Books and music: A summer reading list for kid-litChildren’s literature has evolved in India. We have a variety of books for children these days: From edgy fiction to reference books that do not just aim to ‘educate’ kids.advertisement Next Antara Raghavan New DelhiJune 23, 2019UPDATED: June 23, 2019 03:00 IST Despite the myriad claims on children’s attention spans reducing and the numerous distractions such as YouTube and Netflix, the reading habit has managed to stay alive. In fact, many children can look forward to a variety of books this summer.This is the considered opinion of a cross-section of children’s publishers and writers in Delhi, though warning notes are also being sounded. According to well-known children’s author Paro Anand, best known for The Other and Wild Child, the number of children reading has not decreased.”Despite the new internet distractions, when I go to schools for workshops to talk about books, the level of interaction and engagement is often quite phenomenal.” She adds that schools across India have shown great interest in author visits, and therefore reading.She describes how many students ask critical questions on books ranging from transgenders to bullying. Anand adds that children do not accept things at face value. Echoes Deepa Agarwal, author of more than 50 books including Caravan to Tibet, and Blessed, “The Internet actually enables children to find a wider choice of reading material. With the proliferation of websites such as Amazon and Flipkart, online forums, and other social media disseminating information about new titles and many literary festivals celebrating books are booming.”Anand agrees, saying “My book sales, and that of many others, are actually going up, and a lot of that is due to digital over the past 5-10 years. “Is it enough? No. But it has increased.”Agarwal adds, “Parents and educators are now more conscious of the benefits of leisure reading. And, because of the demand, publishers are bringing out a vast variety of titles. This translates to more choice in terms of genre. Trends in Indian children’s books have undergone a sea change. There is much more imaginatively written non-fiction, historical fiction, and mythology retold in engaging new styles, as well as sports stories and fiction that reflects the lives of children.”advertisementSharon Fernandes, author of The Mystery of The Missing Crown- A Goa Story, agrees, saying, “Kids are reading more regional stories, with local history and mythology thrown in to the mix.” She adds, “Young minds today love nuanced stories, more than what we give them credit for.”Harper Collins Children’s Books publisher, Tina Narang dwells on the impact of technology. “There’s a wider variety of books to choose from and greater access online, but there are also a greater number of distractions. The challenge today is not so much creating books as it is creating readers. But, that’s not to say that young readers are not charmed by books anymore.”Despite this generally optimistic stance, Vatsala Kaul Banerjee, Publisher of Hachette, Children, has a slightly different take. “Children in India tend to get their cues early from the adults around them and very often they are directed to read more non-fiction and reference books that, it is hoped, will translate into marks, prizes or enhance exam performance.”While this is certainly true, the fact is that children’s writing has come a long way in the past couple of decades. Acclaimed children’s writer Subhadra Sen Gupta, author of many books, including Lets Go Time Travelling, calls herself, “a battle-scarred veteran” in the area of children’s writing in India.According to her, it all began with a “magical magazine called Target [published by India Today]. It had an extraordinary editor, Rosalind Wilson, who was responsible for the move away from producing copies of Enid Blyton to doing more Indian stories.Sen Gupta adds, “Indian writing has evolved and it began with a change in the attitude of publishers. We were treated like bored housewives doing cutesy picture books about smiling crocodiles.”The trends in children’s writing in India are indeed encouraging. Sohini Mitra, associate publisher of Puffin, at Penguin Random House India, points to a new custom, which also enhances the reading habit.”There is a lot more focus on doing more parent-child books/activities where they are able to spend quality time together.” She goes on to add, “With a flourishing market for quality children’s books now, especially with so many fabulous new voices and ideas around us, we have a variety of children’s books these days -from edgy fiction to reference books that do not just aim to ‘educate’ kids.”As Anand says, “The bottom line is children want well-written and gripping books, beyond categorising of age groups and genres.” She concludes, “I for one refuse to be all gloom and doom about kidlit.”Get real-time alerts and all the news on your phone with the all-new India Today app. Download from Post your comment Do You Like This Story? Awesome! Now share the story Too bad. Tell us what you didn’t like in the comments Posted byShifa Naseer Tags :Follow Books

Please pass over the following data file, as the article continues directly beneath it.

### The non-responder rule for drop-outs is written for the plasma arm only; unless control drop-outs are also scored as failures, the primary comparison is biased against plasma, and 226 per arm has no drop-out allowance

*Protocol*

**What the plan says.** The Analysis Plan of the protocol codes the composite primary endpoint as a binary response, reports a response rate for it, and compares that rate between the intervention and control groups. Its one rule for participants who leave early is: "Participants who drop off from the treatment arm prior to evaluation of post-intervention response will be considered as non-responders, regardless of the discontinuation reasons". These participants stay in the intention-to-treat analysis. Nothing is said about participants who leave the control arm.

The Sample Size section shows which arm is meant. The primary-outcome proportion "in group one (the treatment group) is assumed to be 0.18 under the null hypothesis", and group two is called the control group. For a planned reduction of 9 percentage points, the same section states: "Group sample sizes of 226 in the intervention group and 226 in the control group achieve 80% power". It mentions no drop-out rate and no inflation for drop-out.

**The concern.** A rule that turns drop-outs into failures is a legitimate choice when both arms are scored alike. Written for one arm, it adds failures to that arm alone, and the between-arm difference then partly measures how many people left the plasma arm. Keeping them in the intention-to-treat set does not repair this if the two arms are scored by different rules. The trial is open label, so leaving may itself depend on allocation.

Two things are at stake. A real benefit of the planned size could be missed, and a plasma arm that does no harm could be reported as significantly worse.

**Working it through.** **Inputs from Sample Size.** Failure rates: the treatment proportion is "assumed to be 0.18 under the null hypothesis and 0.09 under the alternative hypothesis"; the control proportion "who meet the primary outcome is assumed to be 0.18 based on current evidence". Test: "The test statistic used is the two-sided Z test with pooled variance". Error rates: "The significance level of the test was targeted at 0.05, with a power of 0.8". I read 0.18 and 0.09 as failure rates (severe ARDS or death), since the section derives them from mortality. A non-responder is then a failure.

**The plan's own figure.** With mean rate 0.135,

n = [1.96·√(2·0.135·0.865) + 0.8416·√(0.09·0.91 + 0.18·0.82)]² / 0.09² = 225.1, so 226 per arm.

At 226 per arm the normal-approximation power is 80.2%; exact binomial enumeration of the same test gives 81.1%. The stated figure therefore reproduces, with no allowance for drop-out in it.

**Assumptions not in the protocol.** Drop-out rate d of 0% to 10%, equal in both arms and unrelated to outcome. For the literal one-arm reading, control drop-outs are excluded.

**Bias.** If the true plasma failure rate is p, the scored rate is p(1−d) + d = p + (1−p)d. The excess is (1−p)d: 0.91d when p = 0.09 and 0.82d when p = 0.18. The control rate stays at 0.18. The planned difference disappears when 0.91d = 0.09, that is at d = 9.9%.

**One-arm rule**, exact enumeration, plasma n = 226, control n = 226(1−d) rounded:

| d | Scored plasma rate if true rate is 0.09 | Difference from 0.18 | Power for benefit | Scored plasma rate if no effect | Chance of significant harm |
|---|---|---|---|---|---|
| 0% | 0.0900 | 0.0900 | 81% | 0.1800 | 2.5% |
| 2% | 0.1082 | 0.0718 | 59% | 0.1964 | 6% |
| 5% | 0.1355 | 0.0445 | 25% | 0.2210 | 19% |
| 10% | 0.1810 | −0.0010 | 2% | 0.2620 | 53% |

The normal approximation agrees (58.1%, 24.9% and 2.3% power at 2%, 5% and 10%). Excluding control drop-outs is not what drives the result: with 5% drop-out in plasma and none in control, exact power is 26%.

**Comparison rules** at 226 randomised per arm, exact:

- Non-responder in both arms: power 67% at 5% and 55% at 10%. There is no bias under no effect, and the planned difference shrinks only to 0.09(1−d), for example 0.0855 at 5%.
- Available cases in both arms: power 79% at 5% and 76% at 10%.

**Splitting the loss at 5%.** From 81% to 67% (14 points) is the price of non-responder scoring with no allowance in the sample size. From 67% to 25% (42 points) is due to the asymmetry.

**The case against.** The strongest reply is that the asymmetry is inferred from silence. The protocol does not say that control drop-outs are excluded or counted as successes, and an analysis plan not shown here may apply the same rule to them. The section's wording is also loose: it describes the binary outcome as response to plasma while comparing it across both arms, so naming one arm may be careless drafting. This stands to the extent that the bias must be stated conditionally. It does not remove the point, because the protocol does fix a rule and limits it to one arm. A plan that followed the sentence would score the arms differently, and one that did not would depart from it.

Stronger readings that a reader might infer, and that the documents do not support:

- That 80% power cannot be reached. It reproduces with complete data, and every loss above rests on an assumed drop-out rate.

Yahoo! Thousands take in the Stampede Parade by Jonathan Muma Posted Jul 3, 2015 7:12 am MDT Last Updated Jul 3, 2015 at 11:20 am MDT AddThis Sharing ButtonsShare to TwitterTwitterShare to FacebookFacebookShare to RedditRedditShare to 電子郵件Email Related Stories Road closures for the Calgary Stampede Parade FridayFirst Stampede parade-goers already lining up Marching bands, floats, clowns, and all sorts of other delights flooded Calgary’s downtown core Friday morning, as the official start of the Greatest Outdoor Show on Earth was marked with the Stampede Parade.Hundreds of thousands gathered along the parade route to take in the festivities.Getting up early to save a front row seat is a tradition for many Calgarians.Parade watcher Rory said he wasn’t bothered by the sneaky folks who tied chairs to poles along the parade route, and then went home to bed.“The nice thing is those chairs are always within ten feet of a post, so they can be locked to a post, so that always leaves extra space, so, I don’t have a problem with that,” he said.Early riser Paula set up two rows of seats for her family around 4:30 a.m.“We come every year, so, there’s quite a few of us,” she said.The parade was scheduled from 9 a.m. to 11 a.m. The marching bands are by far the crowd favourite at the Stampede Parade. (Jonathan Muma, 660 NEWS)
Brock Chancellor Shirley Cheechoo heads a list of special guests to campus on Tuesday Oct. 4, for two significant events that will further define the University’s soul and culture.At 10 a.m., a special ritual will officially open the Healing Garden that was completed this summer in the planted space on the north side of the Cairns Family Health and Bioscience Research Complex.Tuesday’s event comes almost exactly a year after Cheechoo helped plant the symbolic white pine tree that is now in the centre of the Healing Garden.Healing gardens are typically green spaces that provide refuge, a place to find inspiration and empowerment, and where people can pause and reflect on the path forward. The outdoor setting and natural plantings create a therapeutic environment that helps people offset stress and connect to nature and thus to their spirituality. Brock’s garden is meant to symbolize the University’s commitment to Indigenous students and issues, and be a focal point for positive discussion.Then at 11 a.m. a special dedication will take place near the Glenridge Entrance to campus, where earlier this year the traffic roundabout and Greenhouse Lane were renamed Suzanne Rochon-Burnett Circle to honour the Métis broadcaster, artist and journalist who became a national icon and advocate for many causes, including Indigenous education, arts and business groups.Rochon-Burnett, who passed away in 2006, established a Brock scholarship in 1996 for Indigenous students in communications and business, and in 2002 she received an Honorary Doctorate from the University in recognition of her contributions to Canadian cultural life. She was also a member of Brock’s Board of Trustees from 1995-2001, and has been followed in that role by her daughter, current Brock trustee Michele-Elise Burnett.At noon, the final event of a day of celebrating Indigenous culture will take place in he northeast corner of Market Hall, with the grand opening of the new location of Brock’s Aboriginal Student Services office.Members of the Brock community and the public are invited to attend all of these events.